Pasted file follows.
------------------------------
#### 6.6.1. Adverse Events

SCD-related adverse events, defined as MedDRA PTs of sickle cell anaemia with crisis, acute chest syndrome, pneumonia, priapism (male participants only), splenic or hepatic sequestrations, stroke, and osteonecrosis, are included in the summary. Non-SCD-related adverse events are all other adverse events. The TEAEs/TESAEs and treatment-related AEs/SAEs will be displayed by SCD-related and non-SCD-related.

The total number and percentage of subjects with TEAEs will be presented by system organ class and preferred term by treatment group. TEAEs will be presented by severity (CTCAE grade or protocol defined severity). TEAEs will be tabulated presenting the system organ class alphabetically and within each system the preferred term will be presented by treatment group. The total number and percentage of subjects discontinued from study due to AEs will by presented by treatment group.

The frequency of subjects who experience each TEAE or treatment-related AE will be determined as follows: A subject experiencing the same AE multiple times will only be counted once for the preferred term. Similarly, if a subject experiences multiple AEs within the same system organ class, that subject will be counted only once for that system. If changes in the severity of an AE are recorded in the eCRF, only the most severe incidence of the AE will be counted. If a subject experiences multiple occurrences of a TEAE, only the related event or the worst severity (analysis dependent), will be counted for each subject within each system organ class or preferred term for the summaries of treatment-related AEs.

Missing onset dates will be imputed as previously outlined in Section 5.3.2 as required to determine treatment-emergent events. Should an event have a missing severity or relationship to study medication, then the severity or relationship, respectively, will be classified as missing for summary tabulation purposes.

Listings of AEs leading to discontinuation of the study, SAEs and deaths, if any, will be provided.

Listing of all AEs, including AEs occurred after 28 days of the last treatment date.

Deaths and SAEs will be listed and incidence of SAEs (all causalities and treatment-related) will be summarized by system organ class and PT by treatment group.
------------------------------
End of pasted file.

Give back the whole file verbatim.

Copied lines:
#### 6.6.1. Adverse Events

SCD-related adverse events, defined as MedDRA PTs of sickle cell anaemia with crisis, acute chest syndrome, pneumonia, priapism (male participants only), splenic or hepatic sequestrations, stroke, and osteonecrosis, are included in the summary. Non-SCD-related adverse events are all other adverse events. The TEAEs/TESAEs and treatment-related AEs/SAEs will be displayed by SCD-related and non-SCD-related.

The total number and percentage of subjects with TEAEs will be presented by system organ class and preferred term by treatment group. TEAEs will be presented by severity (CTCAE grade or protocol defined severity). TEAEs will be tabulated presenting the system organ class alphabetically and within each system the preferred term will be presented by treatment group. The total number and percentage of subjects discontinued from study due to AEs will by presented by treatment group.

The frequency of subjects who experience each TEAE or treatment-related AE will be determined as follows: A subject experiencing the same AE multiple times will only be counted once for the preferred term. Similarly, if a subject experiences multiple AEs within the same system organ class, that subject will be counted only once for that system. If changes in the severity of an AE are recorded in the eCRF, only the most severe incidence of the AE will be counted. If a subject experiences multiple occurrences of a TEAE, only the related event or the worst severity (analysis dependent), will be counted for each subject within each system organ class or preferred term for the summaries of treatment-related AEs.

Missing onset dates will be imputed as previously outlined in Section 5.3.2 as required to determine treatment-emergent events. Should an event have a missing severity or relationship to study medication, then the severity or relationship, respectively, will be classified as missing for summary tabulation purposes.

Listings of AEs leading to discontinuation of the study, SAEs and deaths, if any, will be provided.

Listing of all AEs, including AEs occurred after 28 days of the last treatment date.

Deaths and SAEs will be listed and incidence of SAEs (all causalities and treatment-related) will be summarized by system organ class and PT by treatment group.